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I created a little web spider in Python which I'm using to collect URLs. I'm not interested in the content. Right now I'm keeping all the visited URLs in a set in memory, because I don't want my spider to visit URLs twice. Of course that's a very limited way of accomplishing this.

So what's the best way to keep track of my visited URLs?

Should I use a database?

  • which one? MySQL, SQLite, PostgreSQL?
  • how should I save the URLs? As a primary key trying to insert every URL before visiting it?

Or should I write them to a file?

  • one file?
  • multiple files? how should I design the file-structure?

I'm sure there are books and a lot of papers on this or similar topics. Can you give me some advice what I should read?

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This is a pretty heavy duty problem, depends how heavy duty you want your solution :) The biggest problem you'll run into is sites that put cookies and random numbers in their URLs, that leads to an infinite crawl space to get caught up in, at some point you'll need to start removing duplicates based on content. –  Stephen Apr 11 '10 at 2:36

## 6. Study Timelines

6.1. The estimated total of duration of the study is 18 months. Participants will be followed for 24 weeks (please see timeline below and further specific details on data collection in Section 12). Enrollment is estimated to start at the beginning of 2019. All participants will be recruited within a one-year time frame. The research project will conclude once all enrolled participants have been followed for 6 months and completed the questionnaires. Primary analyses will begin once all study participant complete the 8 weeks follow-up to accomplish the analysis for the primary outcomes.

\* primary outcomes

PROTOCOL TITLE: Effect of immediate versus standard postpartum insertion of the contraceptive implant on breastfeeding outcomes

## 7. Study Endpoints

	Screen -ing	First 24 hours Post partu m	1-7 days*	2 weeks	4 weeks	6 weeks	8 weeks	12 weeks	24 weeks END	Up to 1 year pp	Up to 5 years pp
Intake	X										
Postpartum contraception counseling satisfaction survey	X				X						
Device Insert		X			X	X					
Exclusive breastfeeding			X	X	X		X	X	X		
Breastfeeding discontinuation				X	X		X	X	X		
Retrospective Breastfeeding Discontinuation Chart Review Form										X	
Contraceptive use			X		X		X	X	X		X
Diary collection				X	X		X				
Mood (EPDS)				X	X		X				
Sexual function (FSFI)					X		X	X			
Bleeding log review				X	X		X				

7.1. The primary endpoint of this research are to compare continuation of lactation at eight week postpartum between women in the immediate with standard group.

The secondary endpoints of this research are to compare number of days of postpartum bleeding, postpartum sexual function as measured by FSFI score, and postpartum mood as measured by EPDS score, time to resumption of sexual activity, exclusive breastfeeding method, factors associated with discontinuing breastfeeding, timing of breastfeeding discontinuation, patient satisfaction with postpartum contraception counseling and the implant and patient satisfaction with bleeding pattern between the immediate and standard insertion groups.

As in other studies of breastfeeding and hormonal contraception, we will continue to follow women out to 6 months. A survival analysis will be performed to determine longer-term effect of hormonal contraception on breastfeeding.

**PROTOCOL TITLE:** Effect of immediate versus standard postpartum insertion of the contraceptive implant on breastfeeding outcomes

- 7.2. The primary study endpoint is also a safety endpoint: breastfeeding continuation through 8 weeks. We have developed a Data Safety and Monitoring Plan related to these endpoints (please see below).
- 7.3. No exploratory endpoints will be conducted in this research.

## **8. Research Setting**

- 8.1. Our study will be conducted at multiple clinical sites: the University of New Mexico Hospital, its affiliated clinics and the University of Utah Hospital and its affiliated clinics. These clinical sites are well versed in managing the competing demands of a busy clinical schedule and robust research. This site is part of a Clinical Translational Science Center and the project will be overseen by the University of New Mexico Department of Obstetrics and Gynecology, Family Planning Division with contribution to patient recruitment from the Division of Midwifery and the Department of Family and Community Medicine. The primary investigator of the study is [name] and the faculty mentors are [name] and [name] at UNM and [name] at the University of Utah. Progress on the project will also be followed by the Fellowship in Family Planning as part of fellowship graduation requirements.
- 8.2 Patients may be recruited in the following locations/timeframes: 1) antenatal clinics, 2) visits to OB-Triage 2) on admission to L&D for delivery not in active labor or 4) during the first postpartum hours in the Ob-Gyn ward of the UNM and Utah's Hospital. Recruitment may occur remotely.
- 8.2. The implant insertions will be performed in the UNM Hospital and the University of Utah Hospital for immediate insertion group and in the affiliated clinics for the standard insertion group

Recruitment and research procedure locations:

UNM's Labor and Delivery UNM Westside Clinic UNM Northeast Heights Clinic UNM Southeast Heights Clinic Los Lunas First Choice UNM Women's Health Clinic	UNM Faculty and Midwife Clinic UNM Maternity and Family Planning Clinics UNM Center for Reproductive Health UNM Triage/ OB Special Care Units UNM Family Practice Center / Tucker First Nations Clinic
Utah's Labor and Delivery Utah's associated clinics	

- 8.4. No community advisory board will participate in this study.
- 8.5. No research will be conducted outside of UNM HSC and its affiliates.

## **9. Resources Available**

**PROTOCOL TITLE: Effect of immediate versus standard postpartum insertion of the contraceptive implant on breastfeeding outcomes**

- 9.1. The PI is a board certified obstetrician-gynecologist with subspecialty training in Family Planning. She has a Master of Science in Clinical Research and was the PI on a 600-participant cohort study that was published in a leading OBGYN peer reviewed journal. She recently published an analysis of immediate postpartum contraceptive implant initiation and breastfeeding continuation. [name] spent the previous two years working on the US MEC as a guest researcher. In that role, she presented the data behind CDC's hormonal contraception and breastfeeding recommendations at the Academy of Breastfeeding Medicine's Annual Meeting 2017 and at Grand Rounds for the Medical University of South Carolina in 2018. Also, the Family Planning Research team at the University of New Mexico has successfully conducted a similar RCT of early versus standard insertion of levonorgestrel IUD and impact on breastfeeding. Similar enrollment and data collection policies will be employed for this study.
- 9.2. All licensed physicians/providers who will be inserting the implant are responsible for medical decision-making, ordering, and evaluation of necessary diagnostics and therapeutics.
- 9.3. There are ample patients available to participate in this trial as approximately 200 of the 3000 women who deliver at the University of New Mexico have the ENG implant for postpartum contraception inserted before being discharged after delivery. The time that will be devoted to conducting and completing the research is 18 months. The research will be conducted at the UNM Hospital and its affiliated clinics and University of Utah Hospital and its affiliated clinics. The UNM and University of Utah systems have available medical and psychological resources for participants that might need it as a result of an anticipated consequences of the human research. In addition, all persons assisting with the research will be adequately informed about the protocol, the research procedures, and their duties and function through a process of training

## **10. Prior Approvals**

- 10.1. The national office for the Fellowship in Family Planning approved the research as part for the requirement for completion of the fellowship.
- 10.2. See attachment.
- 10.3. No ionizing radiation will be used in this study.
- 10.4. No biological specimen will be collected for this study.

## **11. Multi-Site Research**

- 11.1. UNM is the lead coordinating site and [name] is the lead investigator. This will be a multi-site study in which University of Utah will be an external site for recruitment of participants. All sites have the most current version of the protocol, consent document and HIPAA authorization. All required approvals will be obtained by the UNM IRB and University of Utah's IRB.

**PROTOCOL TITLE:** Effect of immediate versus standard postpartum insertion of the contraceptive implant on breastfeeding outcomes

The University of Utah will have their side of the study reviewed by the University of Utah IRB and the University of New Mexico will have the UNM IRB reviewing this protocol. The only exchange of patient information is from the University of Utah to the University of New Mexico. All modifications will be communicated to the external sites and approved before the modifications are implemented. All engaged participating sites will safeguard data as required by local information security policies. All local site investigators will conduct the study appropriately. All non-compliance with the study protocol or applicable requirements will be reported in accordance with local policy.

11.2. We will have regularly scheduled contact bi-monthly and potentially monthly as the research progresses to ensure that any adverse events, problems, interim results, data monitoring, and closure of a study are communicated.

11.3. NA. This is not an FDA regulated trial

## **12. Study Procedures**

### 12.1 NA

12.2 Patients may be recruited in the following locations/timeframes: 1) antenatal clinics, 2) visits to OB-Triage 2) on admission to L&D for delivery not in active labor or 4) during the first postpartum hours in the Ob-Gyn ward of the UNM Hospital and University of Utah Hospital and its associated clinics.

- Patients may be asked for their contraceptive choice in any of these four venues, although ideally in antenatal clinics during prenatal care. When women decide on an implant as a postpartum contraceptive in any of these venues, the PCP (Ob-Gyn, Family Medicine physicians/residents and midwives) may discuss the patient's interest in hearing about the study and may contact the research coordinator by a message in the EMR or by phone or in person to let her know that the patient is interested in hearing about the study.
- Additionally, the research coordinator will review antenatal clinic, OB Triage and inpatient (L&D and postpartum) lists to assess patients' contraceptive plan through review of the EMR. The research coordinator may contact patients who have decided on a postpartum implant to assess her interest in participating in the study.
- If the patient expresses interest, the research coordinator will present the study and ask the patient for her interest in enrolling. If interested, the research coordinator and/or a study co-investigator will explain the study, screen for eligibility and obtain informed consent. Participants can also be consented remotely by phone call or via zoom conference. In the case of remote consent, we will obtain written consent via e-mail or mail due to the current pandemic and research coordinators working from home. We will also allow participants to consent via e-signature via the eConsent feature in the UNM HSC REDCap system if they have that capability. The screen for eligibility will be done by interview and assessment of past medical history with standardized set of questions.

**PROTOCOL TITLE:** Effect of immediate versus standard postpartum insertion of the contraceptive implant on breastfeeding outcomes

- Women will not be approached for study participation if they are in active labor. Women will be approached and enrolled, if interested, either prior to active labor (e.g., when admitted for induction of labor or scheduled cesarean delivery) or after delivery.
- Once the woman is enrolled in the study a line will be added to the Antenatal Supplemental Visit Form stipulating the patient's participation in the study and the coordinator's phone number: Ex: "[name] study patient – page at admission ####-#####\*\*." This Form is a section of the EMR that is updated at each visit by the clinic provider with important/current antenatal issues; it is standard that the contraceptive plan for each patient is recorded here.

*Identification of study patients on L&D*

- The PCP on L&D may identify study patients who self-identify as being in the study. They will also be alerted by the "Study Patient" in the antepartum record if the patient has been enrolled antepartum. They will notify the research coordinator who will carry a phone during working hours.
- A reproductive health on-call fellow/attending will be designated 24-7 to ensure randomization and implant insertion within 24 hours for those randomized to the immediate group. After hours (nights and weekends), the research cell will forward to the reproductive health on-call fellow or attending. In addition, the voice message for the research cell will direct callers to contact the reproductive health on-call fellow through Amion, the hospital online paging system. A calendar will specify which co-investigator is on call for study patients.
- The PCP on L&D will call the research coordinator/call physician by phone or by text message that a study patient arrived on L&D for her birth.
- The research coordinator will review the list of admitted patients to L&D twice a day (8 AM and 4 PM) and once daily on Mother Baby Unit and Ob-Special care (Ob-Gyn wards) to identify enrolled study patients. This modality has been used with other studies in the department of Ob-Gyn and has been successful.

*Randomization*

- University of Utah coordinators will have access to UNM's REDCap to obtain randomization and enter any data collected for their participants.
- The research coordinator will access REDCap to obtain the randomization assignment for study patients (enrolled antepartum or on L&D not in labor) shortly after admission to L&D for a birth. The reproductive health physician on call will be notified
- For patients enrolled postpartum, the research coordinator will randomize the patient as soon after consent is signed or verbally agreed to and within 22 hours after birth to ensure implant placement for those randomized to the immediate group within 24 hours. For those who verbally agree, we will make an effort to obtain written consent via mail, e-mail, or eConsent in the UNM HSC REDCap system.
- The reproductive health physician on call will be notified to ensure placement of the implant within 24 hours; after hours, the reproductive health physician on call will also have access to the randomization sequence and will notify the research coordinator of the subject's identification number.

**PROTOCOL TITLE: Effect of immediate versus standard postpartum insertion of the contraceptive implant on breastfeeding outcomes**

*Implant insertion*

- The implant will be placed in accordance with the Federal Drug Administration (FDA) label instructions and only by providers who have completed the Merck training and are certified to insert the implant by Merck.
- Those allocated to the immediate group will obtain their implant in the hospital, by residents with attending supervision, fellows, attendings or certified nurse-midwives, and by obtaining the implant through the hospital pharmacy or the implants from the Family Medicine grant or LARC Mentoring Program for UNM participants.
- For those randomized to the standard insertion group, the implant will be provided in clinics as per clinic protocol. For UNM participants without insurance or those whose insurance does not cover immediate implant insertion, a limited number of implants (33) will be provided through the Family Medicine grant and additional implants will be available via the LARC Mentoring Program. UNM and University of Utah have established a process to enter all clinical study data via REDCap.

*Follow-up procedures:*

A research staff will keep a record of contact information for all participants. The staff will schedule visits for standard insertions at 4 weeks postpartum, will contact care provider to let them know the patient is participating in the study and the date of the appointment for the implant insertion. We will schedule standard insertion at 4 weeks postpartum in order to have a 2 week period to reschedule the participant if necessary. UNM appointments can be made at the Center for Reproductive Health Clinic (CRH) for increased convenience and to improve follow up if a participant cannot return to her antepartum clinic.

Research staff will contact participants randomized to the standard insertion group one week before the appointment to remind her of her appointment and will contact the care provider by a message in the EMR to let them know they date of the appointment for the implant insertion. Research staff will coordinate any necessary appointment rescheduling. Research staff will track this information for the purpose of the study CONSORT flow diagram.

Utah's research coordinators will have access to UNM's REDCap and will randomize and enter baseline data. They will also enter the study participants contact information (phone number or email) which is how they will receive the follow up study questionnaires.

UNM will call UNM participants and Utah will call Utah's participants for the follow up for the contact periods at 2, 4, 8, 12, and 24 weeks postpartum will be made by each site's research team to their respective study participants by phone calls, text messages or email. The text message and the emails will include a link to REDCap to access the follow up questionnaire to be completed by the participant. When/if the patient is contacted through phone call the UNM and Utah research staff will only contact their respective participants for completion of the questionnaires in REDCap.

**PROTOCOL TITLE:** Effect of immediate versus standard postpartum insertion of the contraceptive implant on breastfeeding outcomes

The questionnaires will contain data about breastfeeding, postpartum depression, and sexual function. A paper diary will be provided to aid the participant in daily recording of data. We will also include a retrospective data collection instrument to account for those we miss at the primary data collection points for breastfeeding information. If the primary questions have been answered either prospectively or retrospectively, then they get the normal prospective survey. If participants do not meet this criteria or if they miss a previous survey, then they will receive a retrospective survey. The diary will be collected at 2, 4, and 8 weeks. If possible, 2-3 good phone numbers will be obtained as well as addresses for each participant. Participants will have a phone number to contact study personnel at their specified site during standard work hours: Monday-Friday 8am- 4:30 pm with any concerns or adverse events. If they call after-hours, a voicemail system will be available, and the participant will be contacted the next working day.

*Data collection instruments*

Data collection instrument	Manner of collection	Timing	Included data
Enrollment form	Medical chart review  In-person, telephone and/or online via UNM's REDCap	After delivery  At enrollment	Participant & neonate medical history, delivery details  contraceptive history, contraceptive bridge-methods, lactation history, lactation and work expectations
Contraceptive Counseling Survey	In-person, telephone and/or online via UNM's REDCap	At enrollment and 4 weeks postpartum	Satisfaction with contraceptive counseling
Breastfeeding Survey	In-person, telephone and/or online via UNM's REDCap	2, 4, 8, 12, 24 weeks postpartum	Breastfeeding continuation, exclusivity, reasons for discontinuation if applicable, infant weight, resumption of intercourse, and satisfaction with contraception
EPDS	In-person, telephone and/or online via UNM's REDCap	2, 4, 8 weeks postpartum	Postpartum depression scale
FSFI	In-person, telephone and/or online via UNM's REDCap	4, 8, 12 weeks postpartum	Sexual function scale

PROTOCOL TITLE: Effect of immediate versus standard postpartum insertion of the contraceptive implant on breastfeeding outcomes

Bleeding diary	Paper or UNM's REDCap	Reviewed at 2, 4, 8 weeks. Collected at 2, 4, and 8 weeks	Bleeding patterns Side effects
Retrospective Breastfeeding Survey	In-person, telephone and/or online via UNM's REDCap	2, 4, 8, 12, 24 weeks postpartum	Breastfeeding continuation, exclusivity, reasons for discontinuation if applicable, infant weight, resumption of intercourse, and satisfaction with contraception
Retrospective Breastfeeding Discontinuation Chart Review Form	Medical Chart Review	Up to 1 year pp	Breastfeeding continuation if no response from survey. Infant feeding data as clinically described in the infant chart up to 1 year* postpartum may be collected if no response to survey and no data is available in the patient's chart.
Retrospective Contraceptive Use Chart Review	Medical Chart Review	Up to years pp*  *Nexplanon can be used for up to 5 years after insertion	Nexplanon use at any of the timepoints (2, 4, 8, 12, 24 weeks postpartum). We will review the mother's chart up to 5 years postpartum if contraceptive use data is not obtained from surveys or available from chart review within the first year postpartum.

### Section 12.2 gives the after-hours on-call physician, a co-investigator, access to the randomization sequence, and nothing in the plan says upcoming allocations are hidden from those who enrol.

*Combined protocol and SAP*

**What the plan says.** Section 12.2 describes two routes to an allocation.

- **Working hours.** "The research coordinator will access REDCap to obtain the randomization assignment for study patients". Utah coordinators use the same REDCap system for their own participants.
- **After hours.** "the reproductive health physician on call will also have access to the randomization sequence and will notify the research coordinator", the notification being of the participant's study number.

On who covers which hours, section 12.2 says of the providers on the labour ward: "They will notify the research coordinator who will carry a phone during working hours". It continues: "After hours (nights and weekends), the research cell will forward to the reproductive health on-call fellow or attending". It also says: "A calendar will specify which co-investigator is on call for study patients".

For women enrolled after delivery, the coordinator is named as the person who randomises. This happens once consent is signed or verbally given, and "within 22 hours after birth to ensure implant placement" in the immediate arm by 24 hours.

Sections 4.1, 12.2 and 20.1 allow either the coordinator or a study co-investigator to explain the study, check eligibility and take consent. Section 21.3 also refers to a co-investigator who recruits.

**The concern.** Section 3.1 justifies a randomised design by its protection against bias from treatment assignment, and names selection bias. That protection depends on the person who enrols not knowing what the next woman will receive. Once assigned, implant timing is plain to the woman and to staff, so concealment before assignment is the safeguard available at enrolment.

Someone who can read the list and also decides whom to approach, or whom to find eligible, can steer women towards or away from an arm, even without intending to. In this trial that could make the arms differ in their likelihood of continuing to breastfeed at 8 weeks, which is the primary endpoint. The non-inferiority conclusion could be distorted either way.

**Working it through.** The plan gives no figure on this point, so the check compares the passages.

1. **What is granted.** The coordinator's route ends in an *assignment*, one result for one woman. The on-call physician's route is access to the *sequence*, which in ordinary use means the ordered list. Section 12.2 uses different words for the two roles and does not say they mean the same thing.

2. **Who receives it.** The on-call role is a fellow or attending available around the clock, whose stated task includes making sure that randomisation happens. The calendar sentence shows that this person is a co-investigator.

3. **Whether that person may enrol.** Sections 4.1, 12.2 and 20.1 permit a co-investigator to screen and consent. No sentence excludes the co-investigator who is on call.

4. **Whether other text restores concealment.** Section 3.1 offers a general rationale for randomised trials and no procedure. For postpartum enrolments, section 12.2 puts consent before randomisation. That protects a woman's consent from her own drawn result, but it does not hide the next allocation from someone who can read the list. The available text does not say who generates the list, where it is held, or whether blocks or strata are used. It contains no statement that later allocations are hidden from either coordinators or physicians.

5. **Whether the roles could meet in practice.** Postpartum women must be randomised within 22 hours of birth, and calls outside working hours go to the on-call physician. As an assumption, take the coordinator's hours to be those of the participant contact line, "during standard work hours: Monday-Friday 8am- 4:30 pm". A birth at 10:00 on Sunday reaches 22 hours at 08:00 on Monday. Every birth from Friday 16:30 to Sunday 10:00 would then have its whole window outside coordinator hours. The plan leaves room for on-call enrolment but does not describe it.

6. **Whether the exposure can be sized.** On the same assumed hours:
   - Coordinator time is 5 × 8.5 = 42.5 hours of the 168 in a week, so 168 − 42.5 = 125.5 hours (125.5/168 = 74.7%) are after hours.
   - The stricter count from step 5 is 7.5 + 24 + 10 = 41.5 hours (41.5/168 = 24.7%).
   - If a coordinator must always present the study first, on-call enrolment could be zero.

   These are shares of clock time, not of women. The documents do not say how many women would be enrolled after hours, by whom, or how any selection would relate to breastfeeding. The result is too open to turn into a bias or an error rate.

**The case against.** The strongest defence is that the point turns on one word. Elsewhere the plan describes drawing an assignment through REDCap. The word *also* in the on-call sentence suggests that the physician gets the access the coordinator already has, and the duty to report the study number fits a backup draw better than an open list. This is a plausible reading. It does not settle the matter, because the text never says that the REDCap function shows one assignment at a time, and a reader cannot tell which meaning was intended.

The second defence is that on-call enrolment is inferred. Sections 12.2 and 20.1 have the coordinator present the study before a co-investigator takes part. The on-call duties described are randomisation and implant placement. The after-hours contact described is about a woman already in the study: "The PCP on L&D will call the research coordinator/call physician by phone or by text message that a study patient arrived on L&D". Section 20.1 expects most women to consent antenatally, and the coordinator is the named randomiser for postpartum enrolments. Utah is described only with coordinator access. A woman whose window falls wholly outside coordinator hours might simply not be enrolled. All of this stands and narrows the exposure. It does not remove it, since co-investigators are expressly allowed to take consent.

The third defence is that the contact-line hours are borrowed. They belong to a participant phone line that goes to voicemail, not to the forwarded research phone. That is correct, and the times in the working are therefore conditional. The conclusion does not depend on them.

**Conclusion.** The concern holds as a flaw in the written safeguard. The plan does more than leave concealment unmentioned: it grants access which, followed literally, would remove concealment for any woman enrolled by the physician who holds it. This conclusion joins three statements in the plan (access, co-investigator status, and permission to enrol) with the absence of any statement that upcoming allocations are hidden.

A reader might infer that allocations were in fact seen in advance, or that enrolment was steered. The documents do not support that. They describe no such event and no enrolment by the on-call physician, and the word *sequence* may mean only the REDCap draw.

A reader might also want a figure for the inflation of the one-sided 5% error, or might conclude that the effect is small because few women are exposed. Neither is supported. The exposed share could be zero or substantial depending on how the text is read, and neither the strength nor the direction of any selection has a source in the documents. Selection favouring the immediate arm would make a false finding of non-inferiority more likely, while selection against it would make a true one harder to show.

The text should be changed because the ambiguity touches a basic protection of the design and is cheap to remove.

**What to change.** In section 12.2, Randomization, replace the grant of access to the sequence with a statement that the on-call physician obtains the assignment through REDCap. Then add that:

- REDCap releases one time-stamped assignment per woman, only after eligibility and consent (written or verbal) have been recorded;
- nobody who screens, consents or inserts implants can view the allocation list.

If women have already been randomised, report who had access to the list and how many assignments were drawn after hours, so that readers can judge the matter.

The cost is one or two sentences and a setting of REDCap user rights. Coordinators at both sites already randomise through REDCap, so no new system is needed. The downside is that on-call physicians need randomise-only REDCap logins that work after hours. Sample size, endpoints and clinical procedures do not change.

6 Answers 6

up vote 6 down vote accepted

These seem to be the important aspects to me:

  1. You can't keep the URLs in memory as RAM will get too high
  2. You need fast existence lookups at least O(logn)
  3. You need fast insertions

There are many ways to do this and it depends on how big your database will get. I think an SQL database can provide a good model for your problem.

Probably all you need is an SQLite database. Typically string lookups for existence check is a slow operation. To speed this up you can create a CRC hash of the URL and store both the CRC and URL in your database. You would have an index on that CRC field.

  • When you insert: You insert the URL and the hash
  • When you want to do an existance lookup: You take the CRC of the potentially new URL and check if it is in your database already.

There is of course a chance of collision on the URL hashes, but if 100% spanning is not important to you then you can take the hit of not having a URL in your DB when there is a collision.

You could also decrease collisions in many ways. For example you can increase the size of your CRC (CRC8 instead of CRC4) and use a hashing algorithm with a bigger size. Or use CRC as well as URL length.